x *= i
        return x

    npas = 0

    for nchar in xrange( 6, 9 ):
        for nletter in xrange( 1, nchar ):
            ndigit = nchar - nletter
            npas = npas + 26 ** nletter * 10 ** ndigit * factorial( nchar )

    print npas


    Results in  5,281,246,171,468,800 unique passwords. 


  • Discourse touched me in a no-no place

     Rather wondering why my AmEx password works, then.

     

    27 characters, and several "special characters"



  • @smxlong said:

    Uh, how exactly would you do that? You do not have the hash of the password. Do you think the bank just wouldn't notice your approximately 215 million connection attempts and maybe, I dunno, do something to stop you?

    Actually, since account numbers tend to be exposed in bulk these days, it's unlikely that anyone would be attempting millions of attempts against a *single* account.  Depending upon AMEX's setup, it's entirely possible that they wouldn't notice hundreds of failed attempts (over many weeks) against millions of accounts - especially if a borrowed botnet were involved.  As such, a user's real goal is not to have an uncrackable password, but rather to not have a password in the first 10k or so compromised.  (Eventually, AMEX will either catch on or go under.  Of course, they won't go under for just 10k accounts being compromised, but the 1k or so of those compromises that get reported would be sufficient notice for you to close your account there.)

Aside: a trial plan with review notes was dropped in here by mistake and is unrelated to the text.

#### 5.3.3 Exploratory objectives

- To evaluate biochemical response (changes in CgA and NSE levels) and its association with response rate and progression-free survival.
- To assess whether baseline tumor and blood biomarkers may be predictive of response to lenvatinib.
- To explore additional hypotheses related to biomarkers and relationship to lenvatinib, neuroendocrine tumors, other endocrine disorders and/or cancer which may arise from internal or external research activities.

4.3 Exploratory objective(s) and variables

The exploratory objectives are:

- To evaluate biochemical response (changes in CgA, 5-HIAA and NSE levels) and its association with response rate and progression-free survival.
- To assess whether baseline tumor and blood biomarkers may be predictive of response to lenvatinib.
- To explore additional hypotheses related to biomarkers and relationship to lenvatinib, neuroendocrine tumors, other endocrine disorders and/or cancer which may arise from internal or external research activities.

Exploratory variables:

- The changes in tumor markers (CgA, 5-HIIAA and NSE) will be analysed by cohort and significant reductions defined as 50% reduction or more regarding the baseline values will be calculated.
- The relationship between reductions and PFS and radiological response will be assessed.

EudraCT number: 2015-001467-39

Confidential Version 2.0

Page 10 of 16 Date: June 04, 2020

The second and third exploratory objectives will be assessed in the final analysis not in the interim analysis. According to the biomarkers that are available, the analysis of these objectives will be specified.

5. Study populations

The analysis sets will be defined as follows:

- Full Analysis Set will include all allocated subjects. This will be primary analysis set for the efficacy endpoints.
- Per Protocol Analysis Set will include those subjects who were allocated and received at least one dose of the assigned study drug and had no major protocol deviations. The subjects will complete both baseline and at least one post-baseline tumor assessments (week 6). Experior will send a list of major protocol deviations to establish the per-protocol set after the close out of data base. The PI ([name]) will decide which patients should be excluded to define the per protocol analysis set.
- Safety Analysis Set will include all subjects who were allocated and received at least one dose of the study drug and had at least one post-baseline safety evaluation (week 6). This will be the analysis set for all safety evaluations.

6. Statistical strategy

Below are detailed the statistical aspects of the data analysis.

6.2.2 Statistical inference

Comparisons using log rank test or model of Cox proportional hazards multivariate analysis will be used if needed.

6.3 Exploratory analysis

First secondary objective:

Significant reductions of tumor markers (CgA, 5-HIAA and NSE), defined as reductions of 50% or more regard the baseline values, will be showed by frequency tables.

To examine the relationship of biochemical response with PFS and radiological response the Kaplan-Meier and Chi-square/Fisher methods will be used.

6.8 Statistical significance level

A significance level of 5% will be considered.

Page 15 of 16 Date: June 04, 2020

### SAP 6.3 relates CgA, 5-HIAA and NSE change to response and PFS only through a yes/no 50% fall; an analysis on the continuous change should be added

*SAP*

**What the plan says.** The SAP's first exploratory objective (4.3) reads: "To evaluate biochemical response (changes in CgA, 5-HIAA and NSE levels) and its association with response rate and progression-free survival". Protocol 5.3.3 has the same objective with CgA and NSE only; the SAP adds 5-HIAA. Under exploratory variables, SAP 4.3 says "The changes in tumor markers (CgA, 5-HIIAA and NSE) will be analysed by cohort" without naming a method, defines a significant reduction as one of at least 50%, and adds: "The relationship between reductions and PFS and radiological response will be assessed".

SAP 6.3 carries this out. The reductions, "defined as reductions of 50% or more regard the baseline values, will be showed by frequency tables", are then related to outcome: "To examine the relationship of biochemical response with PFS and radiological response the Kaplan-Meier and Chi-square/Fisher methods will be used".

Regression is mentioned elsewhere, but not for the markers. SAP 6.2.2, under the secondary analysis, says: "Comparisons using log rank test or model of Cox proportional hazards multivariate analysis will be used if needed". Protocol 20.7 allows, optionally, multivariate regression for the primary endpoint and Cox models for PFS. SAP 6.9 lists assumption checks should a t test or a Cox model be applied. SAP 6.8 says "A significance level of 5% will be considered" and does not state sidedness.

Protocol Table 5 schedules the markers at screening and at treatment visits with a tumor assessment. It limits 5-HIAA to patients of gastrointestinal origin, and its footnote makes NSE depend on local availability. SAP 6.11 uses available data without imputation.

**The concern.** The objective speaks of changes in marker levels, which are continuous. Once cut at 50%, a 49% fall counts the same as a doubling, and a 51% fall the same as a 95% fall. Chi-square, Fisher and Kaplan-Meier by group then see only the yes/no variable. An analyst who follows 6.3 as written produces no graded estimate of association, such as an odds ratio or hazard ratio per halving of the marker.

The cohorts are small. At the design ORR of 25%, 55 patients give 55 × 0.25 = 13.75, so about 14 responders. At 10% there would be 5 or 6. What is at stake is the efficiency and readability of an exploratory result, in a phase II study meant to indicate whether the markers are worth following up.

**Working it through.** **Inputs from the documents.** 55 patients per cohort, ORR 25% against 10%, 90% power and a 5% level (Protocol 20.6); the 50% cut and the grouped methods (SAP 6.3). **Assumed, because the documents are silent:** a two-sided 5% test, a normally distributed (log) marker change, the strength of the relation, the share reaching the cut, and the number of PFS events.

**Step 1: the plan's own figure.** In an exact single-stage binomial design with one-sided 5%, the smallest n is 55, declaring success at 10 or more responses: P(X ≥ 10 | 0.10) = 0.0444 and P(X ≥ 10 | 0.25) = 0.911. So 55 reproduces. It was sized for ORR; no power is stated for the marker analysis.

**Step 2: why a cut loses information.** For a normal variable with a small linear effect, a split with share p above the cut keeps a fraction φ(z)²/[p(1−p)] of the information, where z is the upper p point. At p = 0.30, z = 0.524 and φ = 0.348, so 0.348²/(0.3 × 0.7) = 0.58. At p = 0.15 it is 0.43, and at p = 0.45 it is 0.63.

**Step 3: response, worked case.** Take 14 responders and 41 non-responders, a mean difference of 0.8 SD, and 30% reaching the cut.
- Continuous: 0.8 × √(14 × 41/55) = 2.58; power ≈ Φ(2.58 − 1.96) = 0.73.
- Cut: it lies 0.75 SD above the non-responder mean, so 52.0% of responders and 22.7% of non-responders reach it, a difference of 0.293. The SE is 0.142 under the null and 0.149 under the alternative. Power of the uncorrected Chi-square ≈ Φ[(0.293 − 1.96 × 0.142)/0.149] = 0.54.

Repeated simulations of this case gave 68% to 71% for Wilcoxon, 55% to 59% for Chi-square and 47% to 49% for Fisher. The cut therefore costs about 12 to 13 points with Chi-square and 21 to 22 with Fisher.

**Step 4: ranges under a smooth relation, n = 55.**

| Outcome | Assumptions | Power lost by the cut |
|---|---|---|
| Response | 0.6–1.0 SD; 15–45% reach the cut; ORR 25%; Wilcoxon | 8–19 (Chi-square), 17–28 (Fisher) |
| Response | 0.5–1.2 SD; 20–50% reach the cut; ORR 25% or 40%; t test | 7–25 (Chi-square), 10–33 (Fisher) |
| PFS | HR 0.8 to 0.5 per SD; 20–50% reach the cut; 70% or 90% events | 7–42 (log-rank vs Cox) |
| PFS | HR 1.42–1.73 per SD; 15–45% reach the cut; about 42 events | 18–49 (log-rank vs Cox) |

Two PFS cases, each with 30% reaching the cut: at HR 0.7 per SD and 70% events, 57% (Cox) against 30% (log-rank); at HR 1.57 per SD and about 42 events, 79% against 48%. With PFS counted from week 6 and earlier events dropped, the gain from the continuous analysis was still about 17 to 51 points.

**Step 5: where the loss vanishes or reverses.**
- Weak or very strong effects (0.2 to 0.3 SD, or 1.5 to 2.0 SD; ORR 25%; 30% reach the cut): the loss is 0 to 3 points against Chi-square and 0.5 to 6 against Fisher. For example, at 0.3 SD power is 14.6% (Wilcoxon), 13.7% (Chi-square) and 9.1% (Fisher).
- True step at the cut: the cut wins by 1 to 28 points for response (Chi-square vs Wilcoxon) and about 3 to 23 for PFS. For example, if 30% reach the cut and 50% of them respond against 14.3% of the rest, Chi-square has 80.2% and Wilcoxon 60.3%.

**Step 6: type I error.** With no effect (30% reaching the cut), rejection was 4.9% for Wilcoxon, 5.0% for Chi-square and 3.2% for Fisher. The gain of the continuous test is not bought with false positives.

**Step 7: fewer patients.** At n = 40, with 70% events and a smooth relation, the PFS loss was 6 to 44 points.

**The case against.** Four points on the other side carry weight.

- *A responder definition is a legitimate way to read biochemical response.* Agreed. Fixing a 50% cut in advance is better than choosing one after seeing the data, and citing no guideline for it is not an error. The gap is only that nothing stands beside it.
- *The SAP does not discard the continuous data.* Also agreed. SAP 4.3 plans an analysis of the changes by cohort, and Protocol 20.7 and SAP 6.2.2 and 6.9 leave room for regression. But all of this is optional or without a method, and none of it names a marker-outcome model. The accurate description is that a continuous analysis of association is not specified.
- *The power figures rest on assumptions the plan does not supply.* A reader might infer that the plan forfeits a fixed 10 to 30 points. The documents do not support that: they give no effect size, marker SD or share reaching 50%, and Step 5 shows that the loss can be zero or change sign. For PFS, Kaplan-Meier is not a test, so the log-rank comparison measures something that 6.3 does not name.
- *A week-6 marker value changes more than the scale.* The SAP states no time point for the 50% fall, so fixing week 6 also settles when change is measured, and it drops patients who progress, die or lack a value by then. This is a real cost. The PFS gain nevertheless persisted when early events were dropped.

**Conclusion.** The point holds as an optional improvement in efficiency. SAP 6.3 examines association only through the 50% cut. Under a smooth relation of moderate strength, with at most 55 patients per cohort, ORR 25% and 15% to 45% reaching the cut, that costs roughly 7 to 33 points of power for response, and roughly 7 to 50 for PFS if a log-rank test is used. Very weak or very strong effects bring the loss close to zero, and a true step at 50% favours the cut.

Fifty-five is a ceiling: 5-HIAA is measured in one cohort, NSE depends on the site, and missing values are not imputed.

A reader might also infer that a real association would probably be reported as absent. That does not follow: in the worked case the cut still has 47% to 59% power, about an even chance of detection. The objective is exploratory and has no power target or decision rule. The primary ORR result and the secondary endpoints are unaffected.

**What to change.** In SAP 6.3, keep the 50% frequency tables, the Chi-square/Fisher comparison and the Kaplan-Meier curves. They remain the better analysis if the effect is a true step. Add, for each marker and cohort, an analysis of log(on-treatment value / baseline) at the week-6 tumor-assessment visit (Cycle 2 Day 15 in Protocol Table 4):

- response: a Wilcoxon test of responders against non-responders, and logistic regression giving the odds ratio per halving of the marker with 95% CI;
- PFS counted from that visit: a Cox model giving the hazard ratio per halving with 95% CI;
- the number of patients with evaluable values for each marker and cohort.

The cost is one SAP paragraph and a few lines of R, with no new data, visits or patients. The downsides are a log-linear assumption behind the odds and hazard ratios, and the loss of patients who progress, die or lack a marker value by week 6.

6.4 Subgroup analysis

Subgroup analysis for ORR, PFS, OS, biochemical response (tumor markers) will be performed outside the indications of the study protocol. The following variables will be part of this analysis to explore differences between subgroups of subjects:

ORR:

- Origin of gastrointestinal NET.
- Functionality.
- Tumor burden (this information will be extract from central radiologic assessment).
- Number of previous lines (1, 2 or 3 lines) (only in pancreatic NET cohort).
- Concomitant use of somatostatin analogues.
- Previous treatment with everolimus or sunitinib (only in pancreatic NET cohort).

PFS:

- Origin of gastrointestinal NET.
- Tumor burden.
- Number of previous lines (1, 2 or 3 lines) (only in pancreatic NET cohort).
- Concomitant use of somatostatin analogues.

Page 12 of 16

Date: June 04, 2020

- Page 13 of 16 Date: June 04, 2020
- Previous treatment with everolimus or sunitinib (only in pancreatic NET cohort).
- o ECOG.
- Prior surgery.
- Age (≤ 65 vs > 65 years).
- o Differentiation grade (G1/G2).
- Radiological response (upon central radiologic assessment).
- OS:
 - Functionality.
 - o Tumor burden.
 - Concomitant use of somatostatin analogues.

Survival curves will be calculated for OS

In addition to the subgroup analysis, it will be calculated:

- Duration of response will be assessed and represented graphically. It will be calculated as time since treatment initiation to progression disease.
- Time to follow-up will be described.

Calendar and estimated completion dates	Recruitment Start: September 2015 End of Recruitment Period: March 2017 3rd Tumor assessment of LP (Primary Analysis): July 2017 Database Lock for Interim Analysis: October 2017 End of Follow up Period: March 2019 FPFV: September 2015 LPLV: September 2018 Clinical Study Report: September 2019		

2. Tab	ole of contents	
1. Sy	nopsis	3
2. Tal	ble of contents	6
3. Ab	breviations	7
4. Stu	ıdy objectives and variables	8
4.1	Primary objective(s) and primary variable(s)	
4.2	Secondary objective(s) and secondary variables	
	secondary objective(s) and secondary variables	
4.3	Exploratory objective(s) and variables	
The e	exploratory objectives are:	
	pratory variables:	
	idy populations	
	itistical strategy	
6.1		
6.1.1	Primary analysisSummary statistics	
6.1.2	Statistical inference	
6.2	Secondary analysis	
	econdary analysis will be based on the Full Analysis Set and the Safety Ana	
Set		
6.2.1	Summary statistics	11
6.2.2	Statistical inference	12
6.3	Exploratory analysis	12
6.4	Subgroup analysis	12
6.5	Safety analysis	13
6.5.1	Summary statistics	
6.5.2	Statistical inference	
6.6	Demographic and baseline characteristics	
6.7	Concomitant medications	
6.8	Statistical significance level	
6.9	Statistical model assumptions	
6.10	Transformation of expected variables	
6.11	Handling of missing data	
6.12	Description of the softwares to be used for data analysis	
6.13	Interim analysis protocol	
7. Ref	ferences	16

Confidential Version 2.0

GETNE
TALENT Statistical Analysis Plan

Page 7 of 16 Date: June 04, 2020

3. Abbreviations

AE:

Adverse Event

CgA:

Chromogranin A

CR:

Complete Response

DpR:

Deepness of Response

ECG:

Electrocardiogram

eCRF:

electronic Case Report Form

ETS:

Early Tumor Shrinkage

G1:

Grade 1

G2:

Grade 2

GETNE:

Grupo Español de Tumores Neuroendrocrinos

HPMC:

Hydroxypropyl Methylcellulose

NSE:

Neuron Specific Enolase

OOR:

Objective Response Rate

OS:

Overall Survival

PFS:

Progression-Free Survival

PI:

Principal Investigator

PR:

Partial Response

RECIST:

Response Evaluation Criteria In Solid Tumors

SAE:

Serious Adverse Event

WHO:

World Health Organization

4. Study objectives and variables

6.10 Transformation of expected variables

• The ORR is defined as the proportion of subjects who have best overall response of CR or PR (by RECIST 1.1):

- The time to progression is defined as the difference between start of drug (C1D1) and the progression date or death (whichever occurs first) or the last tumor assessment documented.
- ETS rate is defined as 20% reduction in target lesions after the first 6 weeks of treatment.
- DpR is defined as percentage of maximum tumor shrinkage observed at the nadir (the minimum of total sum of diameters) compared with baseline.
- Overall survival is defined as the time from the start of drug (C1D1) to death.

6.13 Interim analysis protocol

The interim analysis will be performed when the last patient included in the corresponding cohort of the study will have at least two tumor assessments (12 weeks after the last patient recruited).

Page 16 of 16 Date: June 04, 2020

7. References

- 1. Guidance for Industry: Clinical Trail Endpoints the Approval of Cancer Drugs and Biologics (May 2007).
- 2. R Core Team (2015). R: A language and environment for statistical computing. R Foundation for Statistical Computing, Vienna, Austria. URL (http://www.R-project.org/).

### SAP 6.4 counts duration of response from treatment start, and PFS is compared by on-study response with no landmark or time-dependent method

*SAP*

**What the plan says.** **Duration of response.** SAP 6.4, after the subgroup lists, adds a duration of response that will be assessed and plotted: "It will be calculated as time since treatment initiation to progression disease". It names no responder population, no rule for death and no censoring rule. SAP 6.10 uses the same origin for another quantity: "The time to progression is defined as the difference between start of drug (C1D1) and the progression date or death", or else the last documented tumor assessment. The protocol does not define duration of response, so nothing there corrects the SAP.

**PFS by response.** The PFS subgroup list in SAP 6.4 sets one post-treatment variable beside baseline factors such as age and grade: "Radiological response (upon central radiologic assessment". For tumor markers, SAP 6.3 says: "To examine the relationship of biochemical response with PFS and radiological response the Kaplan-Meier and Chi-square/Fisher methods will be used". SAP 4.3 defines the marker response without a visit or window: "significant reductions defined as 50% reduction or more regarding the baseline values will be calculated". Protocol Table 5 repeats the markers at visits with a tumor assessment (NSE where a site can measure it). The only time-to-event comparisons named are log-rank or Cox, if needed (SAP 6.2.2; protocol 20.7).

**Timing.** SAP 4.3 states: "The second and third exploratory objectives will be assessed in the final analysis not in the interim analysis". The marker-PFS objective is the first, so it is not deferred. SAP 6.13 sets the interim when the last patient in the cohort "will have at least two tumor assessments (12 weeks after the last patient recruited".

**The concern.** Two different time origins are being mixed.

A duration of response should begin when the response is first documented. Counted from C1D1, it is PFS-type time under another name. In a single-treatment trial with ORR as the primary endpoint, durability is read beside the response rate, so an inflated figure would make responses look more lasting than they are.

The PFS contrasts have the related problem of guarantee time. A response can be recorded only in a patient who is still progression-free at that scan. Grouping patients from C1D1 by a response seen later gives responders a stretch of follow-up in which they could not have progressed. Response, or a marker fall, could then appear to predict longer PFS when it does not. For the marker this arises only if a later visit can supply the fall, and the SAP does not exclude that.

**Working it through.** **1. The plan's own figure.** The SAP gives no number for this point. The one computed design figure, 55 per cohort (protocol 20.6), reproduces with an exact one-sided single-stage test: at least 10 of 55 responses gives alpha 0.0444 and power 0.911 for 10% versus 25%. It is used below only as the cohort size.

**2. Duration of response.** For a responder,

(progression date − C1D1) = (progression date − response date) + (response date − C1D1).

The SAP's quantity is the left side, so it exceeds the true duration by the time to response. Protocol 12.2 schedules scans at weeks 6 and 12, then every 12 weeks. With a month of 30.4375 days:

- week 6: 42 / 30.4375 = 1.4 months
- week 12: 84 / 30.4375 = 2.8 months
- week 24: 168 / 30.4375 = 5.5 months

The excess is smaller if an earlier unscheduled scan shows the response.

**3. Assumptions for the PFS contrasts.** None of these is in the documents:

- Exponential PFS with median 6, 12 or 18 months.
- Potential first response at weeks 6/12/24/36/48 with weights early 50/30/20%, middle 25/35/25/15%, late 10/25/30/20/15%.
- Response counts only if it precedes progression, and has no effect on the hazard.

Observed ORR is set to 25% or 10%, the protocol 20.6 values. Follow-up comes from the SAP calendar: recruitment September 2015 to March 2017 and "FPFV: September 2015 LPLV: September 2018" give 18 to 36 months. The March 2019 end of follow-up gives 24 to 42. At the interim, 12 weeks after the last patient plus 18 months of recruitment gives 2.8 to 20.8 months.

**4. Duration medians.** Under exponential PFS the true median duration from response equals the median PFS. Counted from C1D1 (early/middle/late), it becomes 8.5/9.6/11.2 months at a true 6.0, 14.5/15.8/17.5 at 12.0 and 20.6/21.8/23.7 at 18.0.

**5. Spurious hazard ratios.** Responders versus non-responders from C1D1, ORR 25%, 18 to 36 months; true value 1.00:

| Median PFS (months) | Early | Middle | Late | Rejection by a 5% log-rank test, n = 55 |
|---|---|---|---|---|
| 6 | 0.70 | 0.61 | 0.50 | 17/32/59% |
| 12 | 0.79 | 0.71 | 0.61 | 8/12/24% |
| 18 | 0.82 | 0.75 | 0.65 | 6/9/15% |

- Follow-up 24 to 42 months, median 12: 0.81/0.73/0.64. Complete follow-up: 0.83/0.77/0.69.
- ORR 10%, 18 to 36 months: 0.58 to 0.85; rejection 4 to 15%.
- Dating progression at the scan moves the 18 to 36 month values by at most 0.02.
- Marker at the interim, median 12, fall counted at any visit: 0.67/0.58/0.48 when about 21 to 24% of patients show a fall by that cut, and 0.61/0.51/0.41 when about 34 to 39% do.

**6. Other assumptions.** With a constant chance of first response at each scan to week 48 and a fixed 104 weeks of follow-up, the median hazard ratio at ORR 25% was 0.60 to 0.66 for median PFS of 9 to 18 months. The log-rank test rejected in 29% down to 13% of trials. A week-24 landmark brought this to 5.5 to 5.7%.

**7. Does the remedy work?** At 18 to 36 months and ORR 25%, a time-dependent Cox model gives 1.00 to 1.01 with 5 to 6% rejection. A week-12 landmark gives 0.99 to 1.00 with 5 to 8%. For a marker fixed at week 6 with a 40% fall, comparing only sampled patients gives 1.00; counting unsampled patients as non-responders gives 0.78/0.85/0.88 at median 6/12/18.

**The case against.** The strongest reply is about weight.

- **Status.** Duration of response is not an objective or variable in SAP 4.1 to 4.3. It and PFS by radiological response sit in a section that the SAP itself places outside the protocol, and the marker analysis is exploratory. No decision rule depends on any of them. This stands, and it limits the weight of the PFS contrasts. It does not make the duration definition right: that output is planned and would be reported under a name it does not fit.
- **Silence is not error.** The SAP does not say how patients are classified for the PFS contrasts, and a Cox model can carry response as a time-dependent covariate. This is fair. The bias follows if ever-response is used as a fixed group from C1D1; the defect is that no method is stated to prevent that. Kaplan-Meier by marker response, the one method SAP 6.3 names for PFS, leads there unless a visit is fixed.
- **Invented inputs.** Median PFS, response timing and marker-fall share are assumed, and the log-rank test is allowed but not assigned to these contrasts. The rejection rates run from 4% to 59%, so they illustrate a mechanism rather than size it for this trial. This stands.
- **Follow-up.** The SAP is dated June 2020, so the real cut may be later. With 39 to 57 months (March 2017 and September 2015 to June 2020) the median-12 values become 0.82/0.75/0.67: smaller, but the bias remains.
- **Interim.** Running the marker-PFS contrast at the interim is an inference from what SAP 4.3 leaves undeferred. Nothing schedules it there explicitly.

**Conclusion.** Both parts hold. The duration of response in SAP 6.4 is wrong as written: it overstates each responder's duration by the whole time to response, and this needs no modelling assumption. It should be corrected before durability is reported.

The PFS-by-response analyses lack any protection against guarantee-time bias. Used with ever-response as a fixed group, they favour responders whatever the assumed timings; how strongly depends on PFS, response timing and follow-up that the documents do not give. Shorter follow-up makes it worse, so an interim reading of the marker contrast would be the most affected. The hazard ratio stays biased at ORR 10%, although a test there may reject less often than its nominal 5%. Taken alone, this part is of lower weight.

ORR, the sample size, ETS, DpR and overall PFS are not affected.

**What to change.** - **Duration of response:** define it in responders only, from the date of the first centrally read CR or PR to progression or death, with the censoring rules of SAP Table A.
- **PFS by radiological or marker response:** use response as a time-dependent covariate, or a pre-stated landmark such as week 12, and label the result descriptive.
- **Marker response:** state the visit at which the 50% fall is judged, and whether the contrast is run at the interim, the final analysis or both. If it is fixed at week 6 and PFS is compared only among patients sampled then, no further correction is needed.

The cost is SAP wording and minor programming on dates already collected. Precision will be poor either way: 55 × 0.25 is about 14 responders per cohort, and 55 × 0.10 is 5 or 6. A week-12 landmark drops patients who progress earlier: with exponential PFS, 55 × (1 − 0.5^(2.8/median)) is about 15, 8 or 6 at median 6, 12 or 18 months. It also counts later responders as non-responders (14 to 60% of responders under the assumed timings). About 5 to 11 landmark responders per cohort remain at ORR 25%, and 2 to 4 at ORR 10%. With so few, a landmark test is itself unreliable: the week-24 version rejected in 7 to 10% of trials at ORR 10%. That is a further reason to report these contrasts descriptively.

• @smxlong said:

    And the number of possible passwords is WAY higher than that:

    Now I did say brute force, so you are not wrong. But I'd like to mention that there are 36 times as many possible passwords in a seven character password than in a six character password. Is it 36 times more likely for you to pick a seven character password over a six character one?